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Meet Shota Kotake: Guinness World Record-Breaking Artist

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Well, that’s the aim, anyway. Japanese-born Shota Kotake is on a mission. Not quite a holy mission, but one that nonetheless involves him painting the portrait of a priest every day for three years. That priest, though, is Father Ted, the eponymous hero of the hit TV comedy series.

Drawing a portrait of Father Ted every day for three years should secure Shota a place in the Guinness World Record books. But the aim goes way beyond a mere record-breaking attempt. "I think Father Ted is a piece of art," says Shota. "I think it should be taught in Irish art schools and should be mentioned in art textbooks as well. It’s a high-brow piece of contemporary art."

So today, I asked Shota about his vision, his techniques and his motivation for the so called “Ted A Day” project (#TedaDay on Twitter).

AM: First of all, I’m intrigued to know what a Japanese artist is doing living in Ireland!

SK: I wasn't an artist at all when I first came to Ireland. I came here alone 11 years ago when I was 14. I went to secondary school here, took an art portfolio course, and then got into the National College of Art and Design (NCAD) in Dublin, where I studied sculpture. I graduated from NCAD in 2012, and since then I’ve been doing bits and pieces. So I didn't actually come to Ireland as an artist, but I chose art as my profession over the years that I’ve lived here.

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AM: Why did you choose Father Ted specifically? Was it simply because you’re a fan of the show, or was there a deeper level to the choice as well?

SK: I am a Father Ted fan in the first place, but in terms of choosing it as a subject for my art, it was because Father Ted has bits of everything I'd like to do. For example, I like drawing portraits of middle-aged and old men in particular. The show features a lot of priests of such ages and they're all extremely characteristic. The show also has a huge number of fans not only in Ireland but far beyond, so I thought it would give my work a broader reach. And of course, it's the show’s 20-year anniversary!

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AM: You described Father Ted as “a piece of art”. Can you explain what you mean by that?

SK: One of my personal definitions of art is that it is something that has reached a point beyond people's expectations. Father Ted has obviously reached such a point regarding its popularity, history, the impact of its jokes and so on, and that's why it's still unbelievably popular 20 years since it was first broadcast. It’s much more than – and shouldn’t be thought of as – simply a commercial sit-com. As well as that, [the show] Father Ted is very high-brow. It has layers of contexts such as Irish history, Catholicism, contemporary political issues, pop culture, films, books… One needs to be very knowledgeable across a lot of subjects in order to understand all the jokes. For example, a viewer wouldn't get Dougal's joke in the episode “Grant unto him eternal rest” when Ted is giving him a gesture quiz about Jaws. There's a moment when Dougal says, “Salem's Lot”. Obviously, kids wouldn't have a clue about what that is, and even most adults have never heard of such a specific niche film. These kinds of high-brow jokes are everywhere in the show.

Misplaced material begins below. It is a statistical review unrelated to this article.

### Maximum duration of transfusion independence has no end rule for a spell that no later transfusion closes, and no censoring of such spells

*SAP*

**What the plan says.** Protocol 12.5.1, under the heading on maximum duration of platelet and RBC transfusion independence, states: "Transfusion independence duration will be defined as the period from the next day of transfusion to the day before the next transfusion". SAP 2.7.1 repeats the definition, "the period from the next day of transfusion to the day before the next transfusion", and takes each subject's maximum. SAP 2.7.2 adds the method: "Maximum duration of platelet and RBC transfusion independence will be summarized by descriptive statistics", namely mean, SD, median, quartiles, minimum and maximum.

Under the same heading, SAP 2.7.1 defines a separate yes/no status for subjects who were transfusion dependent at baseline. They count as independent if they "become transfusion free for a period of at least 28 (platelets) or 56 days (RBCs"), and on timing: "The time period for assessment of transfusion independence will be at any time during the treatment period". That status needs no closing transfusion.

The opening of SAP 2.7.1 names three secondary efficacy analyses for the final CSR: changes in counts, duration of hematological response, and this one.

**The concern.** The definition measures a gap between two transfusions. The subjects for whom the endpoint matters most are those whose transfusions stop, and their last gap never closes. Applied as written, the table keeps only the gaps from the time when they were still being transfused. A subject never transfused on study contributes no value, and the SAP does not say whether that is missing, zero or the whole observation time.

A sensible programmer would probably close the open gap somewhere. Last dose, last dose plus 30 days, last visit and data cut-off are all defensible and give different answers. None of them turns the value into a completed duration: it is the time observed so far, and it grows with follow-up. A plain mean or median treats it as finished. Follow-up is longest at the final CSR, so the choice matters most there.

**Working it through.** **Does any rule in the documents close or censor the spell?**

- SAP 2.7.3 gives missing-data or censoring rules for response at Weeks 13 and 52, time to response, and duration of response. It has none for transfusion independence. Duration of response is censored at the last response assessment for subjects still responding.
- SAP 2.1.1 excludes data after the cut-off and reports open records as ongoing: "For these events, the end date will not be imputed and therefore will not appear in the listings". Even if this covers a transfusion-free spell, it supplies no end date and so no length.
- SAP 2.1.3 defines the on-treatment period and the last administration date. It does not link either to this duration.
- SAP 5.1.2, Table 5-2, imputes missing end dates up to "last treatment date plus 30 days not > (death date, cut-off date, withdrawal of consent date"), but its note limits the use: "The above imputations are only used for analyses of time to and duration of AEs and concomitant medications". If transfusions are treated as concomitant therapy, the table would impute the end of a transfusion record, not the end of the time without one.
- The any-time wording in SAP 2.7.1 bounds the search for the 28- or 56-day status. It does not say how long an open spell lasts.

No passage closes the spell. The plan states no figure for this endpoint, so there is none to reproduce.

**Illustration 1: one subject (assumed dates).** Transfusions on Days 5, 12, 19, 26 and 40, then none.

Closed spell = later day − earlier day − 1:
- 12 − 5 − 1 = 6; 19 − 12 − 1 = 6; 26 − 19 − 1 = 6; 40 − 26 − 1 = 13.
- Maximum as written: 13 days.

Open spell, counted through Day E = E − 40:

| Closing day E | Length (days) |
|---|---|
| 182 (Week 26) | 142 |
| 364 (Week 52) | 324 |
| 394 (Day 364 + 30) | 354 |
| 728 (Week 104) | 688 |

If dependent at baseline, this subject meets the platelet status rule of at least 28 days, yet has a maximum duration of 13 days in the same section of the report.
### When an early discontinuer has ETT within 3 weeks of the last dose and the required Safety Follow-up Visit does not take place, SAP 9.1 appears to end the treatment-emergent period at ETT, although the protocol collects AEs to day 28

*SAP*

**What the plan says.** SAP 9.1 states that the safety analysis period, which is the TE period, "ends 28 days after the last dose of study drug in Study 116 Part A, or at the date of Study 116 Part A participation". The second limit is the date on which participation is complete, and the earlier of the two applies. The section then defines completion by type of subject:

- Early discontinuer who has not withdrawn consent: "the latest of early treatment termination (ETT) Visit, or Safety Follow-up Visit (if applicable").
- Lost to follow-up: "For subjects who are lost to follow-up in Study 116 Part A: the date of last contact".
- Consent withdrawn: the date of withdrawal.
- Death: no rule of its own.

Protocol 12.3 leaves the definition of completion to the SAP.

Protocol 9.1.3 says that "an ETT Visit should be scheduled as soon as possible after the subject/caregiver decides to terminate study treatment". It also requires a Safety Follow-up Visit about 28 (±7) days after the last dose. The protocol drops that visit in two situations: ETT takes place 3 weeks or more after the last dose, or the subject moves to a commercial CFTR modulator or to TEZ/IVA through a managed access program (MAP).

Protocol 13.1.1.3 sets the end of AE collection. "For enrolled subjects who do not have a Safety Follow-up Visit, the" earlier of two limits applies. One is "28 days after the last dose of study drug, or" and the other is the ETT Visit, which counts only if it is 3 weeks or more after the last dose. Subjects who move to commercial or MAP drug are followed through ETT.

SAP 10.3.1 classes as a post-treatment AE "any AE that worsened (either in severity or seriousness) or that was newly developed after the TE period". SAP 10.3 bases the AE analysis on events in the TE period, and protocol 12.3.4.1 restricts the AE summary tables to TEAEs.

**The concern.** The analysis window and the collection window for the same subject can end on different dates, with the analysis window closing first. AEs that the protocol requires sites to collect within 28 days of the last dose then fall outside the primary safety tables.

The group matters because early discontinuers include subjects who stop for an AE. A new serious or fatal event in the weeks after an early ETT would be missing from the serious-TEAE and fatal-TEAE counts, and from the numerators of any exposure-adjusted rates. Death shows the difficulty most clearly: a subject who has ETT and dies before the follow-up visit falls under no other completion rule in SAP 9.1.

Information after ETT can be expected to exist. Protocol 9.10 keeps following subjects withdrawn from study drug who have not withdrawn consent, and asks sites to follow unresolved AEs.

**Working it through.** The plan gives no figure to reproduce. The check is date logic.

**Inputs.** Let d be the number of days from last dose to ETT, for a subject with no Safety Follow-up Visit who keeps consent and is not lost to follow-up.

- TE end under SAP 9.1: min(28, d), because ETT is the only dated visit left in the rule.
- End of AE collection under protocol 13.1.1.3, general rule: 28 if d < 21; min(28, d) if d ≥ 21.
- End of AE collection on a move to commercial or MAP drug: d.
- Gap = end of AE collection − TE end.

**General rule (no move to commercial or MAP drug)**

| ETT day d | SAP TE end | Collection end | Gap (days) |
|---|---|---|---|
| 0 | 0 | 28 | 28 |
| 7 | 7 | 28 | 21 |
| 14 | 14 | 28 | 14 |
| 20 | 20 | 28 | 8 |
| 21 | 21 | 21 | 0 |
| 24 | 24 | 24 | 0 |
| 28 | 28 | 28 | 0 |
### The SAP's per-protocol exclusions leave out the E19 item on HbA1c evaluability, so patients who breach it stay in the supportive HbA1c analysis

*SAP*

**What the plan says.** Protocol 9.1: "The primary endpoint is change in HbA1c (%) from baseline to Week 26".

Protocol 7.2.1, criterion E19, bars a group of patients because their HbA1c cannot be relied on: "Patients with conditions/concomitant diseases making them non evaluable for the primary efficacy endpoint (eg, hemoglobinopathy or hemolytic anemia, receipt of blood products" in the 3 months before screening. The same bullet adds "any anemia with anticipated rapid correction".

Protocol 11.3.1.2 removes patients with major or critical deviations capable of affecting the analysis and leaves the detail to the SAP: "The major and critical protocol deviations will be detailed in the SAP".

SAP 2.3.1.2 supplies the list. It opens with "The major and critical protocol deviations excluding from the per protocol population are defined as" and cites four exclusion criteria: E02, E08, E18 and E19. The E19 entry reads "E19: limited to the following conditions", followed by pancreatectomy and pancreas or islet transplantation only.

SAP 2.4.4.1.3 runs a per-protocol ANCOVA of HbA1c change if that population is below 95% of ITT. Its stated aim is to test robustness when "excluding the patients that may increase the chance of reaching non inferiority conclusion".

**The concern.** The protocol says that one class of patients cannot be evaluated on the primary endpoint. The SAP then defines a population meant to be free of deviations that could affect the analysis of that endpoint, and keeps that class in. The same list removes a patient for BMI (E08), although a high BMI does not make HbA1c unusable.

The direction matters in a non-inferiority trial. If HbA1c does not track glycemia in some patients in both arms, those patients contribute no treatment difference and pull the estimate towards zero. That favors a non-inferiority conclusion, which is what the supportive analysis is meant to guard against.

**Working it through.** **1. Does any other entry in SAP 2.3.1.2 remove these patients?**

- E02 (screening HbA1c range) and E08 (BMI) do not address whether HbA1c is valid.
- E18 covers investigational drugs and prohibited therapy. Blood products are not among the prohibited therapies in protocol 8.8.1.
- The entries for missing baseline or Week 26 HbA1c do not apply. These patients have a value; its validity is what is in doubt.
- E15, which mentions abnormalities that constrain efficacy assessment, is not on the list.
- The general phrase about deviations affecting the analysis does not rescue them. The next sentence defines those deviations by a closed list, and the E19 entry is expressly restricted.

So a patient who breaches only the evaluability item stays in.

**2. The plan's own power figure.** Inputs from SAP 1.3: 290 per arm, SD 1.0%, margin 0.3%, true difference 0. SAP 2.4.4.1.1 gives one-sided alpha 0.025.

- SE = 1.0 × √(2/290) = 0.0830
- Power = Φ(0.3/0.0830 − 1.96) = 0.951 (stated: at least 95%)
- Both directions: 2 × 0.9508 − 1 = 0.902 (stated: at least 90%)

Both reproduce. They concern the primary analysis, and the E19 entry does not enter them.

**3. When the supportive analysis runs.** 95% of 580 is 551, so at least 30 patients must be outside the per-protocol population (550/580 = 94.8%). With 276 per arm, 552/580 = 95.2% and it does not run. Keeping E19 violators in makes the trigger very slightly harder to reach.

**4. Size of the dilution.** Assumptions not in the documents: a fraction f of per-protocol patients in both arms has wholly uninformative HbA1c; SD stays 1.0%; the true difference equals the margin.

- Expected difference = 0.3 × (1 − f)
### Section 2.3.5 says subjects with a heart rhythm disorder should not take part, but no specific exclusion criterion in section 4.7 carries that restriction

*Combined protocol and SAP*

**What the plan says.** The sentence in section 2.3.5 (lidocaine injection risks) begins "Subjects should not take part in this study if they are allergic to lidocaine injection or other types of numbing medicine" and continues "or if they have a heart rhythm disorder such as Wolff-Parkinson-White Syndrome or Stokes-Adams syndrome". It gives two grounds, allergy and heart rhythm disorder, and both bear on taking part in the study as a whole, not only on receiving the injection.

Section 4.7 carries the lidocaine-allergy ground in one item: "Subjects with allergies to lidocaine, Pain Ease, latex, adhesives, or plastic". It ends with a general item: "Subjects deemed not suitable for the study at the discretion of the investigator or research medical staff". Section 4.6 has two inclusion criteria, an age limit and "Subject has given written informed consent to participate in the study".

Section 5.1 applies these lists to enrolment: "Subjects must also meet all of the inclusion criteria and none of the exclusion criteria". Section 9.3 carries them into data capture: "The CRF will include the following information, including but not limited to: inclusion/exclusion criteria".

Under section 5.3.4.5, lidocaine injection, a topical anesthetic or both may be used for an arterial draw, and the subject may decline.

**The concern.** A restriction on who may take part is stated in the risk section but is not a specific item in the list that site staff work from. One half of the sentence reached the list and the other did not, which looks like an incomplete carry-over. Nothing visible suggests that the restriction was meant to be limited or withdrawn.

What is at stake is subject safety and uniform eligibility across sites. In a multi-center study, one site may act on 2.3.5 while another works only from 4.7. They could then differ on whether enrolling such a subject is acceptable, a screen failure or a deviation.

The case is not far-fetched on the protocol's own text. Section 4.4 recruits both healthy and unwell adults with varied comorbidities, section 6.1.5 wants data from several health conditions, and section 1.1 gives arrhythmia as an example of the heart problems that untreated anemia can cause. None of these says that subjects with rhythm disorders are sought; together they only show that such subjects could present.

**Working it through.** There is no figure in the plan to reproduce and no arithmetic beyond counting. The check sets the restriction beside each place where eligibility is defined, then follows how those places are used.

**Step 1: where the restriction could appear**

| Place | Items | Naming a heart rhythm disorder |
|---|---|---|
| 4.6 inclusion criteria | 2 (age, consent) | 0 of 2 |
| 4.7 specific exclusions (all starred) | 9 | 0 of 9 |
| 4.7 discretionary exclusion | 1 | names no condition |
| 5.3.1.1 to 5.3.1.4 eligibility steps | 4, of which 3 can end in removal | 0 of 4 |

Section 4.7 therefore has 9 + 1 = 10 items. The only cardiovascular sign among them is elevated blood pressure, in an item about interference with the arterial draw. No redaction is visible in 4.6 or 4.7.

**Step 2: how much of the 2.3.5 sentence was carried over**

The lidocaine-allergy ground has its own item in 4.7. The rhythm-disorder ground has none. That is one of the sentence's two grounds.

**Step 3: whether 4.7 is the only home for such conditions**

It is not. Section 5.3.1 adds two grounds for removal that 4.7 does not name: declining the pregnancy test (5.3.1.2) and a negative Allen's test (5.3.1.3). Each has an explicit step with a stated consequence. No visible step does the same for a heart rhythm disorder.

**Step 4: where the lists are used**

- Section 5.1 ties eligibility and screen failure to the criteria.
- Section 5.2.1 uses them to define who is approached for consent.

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AM: So, onto the portraits themselves. What medium or media do you use?

SK: Currently: pencil, pen, dip pen, ink, marker, highlighter, Conté, charcoal, pastel, brush on 80 gsm acid-free paper, and thin newsprint paper.

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AM: How long does each portrait take you? Now that you’ve been doing them for a while, have you found a rhythm? Or do you even set yourself a time limit?

SK: Between 30 minutes up to sometimes 2 hours. I can't verbally explain quite what I mean, but yes, I do kind of have a rhythm now.

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AM: Do you ever not feel like doing a portrait?

SK: Fortunately, I have never felt that yet.

AM: What challenges has this project thrown up that you maybe weren’t expecting?

SK: There have been a few minor challenges including the use of different techniques and materials. Also, sometimes I feel a bit challenged to draw particular character, but they are only minor and I've never felt what I would call a big challenge. I'm just having my fun and that's all that matters.

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AM: Three years would be well over 1,000 portraits. Do you eventually plan to display them (or as many as possible) in an exhibition?

SK: I don't know about the future, but sure, why not!

AM: What are you working on besides the Ted A Day portraits?

SK: I make a self-portrait in Manga style every day. I am also working on a series called Irish Blood – sketches of Irish people and Irish descendants that can be found on Wikipedia. Apart from that, I receive other commissions and work on commercial projects. A couple of days a week, I also work for a stage set and prop production studio. Besides art, I also make music mixes under the DJ name DJ Father Fintan Stack.

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AM: Finally, what’s next on your list?

SK: The Loch Ness Monster, Frankenstein, Magnum P.I., non-Catholic Gods, Darth Vader, the Phantom of the Opera.

You can find out more about Shota Kotake via his website.

Follow Shota’s Ted A Day progress on Twitter by searching for the hashtag #TedaDay, or view the images on the Ted a Day page on his website, or follow him on Facebook!

Interview by Ashley Morrison

Ashley is a copywriter, blogger and editor

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